Methods

Materials

All the reagents and solvents used were analytical grade which were purchased from Sigma-Aldrich. The model ghrita “Guggulu tiktaka ghrita (GTG)” was purchased from AVN Arogya Ayurvedic Pharmacy, India. The silica gel (60-120 mesh) for chromatography was purchased from Merck, India. The glass column fabricated with sintered glass filter was supplied by Borosil, India. Pre-coated silica gel GF254 aluminium plates for normal phase and the pre-coated RP-HPTLC silica gel 60 RP-18 F254s aluminium plates for reverse phase chromatography were purchased from Merck, India to carry out HPTLC analysis on CAMAG HPTLC system, Switzerland.

Column Chromatographic fractionation of ghrita (Medicated Ghee)

For the separation of ABIs, the column chromatography was employed in which 30 cm long and 10 mm internal diameter glass column was used and the column was rinsed with acetone, dried and packed with the silica gel for column chromatography in petroleum ether [11-13]. Chromatographic separation of the ghrita into fractions was performed by elution with petroleum ether (40-60) under gravity until it did not show the elution of fat content of the ghee, which formed the base for preparing the ghrita monitored by TLC. The separation was then followed by elution with ethanol: methanol (6:4) and then by methanol: water (4:1) until the fractions did not show the presence of ABIs contents in TLC using toluene: ethyl acetate: methanol (7:2:1) as a mobile phase observed under UV light at 254 and 366 nm.

The fractions thus collected were designated as ‘Fraction A’ for the petroleum ether fraction and ‘Fraction B’ for the combined fraction of ethanol: methanol and methanol: water fractions. The TLC was performed to confirm the presence or absence of ABIs of the ghrita in the fractions with reference to the ghrita itself.

The optimized quantities of the adsorbents and solvents required to perform the column chromatographic separation of GTG were given below.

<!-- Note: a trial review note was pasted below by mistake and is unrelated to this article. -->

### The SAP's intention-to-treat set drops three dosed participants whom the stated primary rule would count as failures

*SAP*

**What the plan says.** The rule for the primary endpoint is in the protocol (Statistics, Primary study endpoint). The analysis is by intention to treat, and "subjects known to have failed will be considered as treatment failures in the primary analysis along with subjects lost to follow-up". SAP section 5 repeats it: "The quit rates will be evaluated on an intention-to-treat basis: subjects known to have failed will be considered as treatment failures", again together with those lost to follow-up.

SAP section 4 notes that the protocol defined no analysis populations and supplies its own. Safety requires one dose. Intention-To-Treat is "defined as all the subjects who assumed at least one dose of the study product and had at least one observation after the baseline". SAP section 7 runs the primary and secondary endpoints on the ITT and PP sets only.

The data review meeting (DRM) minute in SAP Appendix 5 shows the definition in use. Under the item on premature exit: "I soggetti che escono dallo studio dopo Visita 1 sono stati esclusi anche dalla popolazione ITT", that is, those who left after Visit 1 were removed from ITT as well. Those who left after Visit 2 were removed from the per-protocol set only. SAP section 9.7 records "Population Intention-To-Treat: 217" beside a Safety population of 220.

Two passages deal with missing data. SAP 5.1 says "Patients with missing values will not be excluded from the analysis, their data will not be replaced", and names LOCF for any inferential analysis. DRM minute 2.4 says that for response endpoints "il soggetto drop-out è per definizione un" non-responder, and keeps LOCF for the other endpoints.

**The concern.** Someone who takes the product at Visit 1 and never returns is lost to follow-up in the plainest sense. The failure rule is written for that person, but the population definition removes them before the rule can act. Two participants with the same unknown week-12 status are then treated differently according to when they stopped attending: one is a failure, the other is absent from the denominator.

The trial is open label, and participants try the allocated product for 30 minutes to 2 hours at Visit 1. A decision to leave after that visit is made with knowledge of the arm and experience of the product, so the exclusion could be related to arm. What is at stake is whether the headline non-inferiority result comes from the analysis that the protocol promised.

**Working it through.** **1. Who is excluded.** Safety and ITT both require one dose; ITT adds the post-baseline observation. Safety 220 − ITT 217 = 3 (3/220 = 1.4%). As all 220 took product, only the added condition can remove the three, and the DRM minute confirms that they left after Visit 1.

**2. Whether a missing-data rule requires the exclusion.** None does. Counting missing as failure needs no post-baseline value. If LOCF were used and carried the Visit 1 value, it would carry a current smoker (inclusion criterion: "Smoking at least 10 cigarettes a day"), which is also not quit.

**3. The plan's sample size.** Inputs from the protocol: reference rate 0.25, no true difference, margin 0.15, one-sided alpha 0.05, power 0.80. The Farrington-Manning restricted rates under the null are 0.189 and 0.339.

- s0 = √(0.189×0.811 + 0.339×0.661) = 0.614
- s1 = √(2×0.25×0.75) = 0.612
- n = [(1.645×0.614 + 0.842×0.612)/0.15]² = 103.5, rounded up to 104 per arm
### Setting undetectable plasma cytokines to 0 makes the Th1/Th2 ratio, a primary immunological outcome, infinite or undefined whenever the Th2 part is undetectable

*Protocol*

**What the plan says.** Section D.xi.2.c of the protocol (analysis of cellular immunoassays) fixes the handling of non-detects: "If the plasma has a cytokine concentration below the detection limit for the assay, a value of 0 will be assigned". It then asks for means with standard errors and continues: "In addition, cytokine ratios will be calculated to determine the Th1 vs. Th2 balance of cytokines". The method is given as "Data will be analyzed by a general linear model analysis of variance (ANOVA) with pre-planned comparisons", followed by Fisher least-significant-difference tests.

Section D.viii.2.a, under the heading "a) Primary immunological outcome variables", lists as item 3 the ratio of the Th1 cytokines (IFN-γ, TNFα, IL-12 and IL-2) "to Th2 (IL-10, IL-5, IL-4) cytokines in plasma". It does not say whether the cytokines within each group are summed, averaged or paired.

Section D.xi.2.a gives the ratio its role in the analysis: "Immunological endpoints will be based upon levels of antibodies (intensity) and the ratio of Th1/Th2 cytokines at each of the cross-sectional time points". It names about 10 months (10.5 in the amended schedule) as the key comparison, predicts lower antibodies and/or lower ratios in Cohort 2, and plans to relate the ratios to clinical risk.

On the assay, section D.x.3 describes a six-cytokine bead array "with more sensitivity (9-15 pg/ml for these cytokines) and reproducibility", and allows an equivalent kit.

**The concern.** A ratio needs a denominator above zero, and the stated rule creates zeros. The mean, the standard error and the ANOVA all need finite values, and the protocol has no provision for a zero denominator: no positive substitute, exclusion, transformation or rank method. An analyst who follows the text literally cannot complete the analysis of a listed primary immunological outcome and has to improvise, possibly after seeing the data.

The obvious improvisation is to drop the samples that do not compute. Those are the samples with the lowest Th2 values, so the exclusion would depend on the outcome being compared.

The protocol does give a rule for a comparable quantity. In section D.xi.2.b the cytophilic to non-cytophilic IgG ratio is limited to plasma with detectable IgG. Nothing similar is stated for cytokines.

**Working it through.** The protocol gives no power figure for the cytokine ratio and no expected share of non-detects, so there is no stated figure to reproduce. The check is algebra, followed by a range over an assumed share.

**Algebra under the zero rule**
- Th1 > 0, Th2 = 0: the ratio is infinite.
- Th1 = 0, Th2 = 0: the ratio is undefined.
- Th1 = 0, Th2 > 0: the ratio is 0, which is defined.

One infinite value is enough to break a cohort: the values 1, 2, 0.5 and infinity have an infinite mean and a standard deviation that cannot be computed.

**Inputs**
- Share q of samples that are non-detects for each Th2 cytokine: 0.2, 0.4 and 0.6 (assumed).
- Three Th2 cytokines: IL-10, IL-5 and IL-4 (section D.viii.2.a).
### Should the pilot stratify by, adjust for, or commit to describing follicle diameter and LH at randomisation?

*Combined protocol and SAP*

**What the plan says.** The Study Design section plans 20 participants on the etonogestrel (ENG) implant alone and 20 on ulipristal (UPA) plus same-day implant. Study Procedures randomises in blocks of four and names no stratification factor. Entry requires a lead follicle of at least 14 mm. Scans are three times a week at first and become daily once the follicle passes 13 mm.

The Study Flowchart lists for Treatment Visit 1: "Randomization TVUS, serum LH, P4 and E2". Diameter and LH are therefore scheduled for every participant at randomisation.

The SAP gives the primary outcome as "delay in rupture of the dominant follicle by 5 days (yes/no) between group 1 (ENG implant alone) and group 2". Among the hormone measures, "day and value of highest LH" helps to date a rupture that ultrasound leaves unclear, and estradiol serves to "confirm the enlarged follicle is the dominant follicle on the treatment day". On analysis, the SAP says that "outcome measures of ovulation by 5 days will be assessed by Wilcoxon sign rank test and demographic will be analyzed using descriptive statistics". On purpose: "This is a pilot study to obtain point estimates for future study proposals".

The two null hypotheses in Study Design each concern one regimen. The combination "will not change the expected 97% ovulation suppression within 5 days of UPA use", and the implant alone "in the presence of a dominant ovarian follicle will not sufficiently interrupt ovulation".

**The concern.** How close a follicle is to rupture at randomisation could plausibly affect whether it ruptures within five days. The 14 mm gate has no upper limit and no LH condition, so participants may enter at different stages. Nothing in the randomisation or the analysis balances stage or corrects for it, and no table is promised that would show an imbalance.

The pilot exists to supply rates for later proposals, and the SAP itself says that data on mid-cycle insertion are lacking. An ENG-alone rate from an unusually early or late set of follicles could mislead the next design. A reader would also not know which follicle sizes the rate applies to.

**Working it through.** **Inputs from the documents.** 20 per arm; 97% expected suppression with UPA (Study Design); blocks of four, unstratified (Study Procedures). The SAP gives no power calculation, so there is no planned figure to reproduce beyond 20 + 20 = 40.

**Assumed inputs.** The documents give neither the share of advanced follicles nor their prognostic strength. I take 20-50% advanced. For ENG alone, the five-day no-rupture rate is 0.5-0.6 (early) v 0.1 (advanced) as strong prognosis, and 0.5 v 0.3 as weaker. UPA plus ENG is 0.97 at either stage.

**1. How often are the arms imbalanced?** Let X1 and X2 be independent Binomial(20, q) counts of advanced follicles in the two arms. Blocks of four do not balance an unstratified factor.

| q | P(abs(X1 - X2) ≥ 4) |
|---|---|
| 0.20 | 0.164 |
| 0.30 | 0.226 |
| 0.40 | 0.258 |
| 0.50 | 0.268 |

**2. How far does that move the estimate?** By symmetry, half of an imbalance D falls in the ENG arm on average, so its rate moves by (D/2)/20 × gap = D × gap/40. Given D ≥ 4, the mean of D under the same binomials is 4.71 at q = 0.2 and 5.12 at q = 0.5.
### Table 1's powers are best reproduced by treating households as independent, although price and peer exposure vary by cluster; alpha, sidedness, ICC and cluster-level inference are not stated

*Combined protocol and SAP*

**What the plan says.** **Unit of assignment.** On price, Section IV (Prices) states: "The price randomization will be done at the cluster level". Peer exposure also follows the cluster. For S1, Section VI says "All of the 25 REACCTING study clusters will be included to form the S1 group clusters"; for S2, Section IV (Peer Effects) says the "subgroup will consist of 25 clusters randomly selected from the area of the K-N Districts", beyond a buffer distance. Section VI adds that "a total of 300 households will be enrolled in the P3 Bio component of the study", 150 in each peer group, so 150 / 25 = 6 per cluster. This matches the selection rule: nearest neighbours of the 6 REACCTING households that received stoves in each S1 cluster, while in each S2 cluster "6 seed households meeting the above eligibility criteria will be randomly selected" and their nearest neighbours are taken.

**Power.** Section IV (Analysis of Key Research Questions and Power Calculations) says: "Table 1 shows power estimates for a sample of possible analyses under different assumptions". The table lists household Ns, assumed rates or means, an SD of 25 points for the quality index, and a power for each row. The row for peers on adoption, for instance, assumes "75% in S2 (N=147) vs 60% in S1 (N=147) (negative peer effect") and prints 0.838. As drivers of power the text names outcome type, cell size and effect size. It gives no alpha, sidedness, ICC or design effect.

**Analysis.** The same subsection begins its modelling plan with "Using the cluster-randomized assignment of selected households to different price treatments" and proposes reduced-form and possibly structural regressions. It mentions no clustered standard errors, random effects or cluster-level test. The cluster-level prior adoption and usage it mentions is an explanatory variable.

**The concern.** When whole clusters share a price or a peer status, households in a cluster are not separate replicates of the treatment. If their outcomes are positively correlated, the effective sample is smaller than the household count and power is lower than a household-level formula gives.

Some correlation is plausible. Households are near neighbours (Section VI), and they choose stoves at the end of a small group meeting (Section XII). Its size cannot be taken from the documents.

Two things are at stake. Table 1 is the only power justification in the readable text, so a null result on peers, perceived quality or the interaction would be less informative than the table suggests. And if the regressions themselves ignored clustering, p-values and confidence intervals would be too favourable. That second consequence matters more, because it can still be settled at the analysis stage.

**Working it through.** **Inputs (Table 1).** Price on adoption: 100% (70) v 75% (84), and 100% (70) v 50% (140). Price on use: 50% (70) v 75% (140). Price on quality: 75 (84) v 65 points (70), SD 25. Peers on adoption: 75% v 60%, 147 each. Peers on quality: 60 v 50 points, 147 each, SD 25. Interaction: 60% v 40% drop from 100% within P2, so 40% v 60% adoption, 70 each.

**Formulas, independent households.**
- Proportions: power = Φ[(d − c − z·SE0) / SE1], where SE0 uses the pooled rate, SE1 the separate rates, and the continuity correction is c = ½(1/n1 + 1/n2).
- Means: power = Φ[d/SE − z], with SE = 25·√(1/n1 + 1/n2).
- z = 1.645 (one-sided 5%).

Column: Silica gel (60-120 Mesh), 150 g; Solvents: Petroleum Ether: 400 mL; Ethanol: Methanol (6:4): 200 mL; Methanol: Water (4:1): 100 mL.

HPTLC Analysis

Normal Phase

2 μL samples were applied as 8 mm bands in four tracks (Track 1 - Ghee; Track 2 - Ghrita; Track 3 - Fraction A; Track 4 - Fraction B) on pre-coated silica gel 60 GF254 aluminium plates (10 × 10 cm) with the help of Linomat 5 applicator attached to CAMAG HPTLC system, which was programmed through WINCATS software. The detection was performed using Densitometry TLC Scanner 3 at 254 and 366 nm in UV cabinet. The plates were developed in the TLC chambers pre-saturated with mobile phase [Toluene: Ethyl acetate: Methanol (7:2:1)].

Reverse Phase

2 μL samples were applied as 8 mm bands in four tracks (Track 1 - Ghee; Track 2 - Ghrita; Track 3 - Fraction A; Track 4 - Fraction B) on pre-coated silica gel 60 RP-18 F254s aluminium plates (10 × 10 cm) with the help of Linomat 5 applicator attached to CAMAG HPTLC system, which was programmed through WINCATS software. The detection was performed using Densitometry TLC Scanner 3 at 254 and 366 nm in UV cabinet. The plates were developed in the TLC chambers pre-saturated with mobile phase [Methanol: Water: Glacial Acetic acid (8:2:0.1)].

Visualization

The HPTLC analysis was carried out using the above conditions and the developed plates were visualized under UV light and densitometric scanning was performed to obtain the Rf values and corresponding concentration of the spots (AU) [14].

Results and discussion

Since these preparations utilized decoctions of polyherbal mixtures which may contain predominantly polar components, one should wonder how these polar ABIs, mostly soluble in polar solvents like water, methanol were incorporated into a non-polar lipid medium without specialized adjuncts (surfactants) added to them. Upon processing they mixed to form a monophasic oily liquid without any distinct layers even though it contained ABIs of the kasaya. Since hydrophilic (polar) substances used to have poor lipid solubility, they would have been not solubilized in the oily phase but on the contrary, the finished formulation did not show any separations instead formed a monophasic oily liquid.

From the results it was observed that GTG, a model ghrita formulation taken for this study, can be fractionated into polar and nonpolar fractions by using column chromatography on silica gel eluted with respective polar and non-polar solvents. The optimized solvents which can fractionate the ghrita into nonpolar and polar fractions were petroleum ether (40-60) and a combination of ethanol, methanol & water respectively. The extractive values of the fractions A and B were calculated based on the weight obtained after evaporating the solvent under reduced pressure, was presented in Table 1.
Table 1

Extractive values of the solvents obtained after fractionation

Ghrita

Fraction A (Nonpolar)

Fraction B (Polar)

Volume (mL)

Weight(g)

Volume (mL)

Weight (g)

Percentage (%)

Volume (mL)

Weight (g)

Percentage (%)

75

65

56.7

49.14

75.60

17

14.62

22.49

1 mL of Ghrita is equivalent to 0.8605 g of the Ghrita.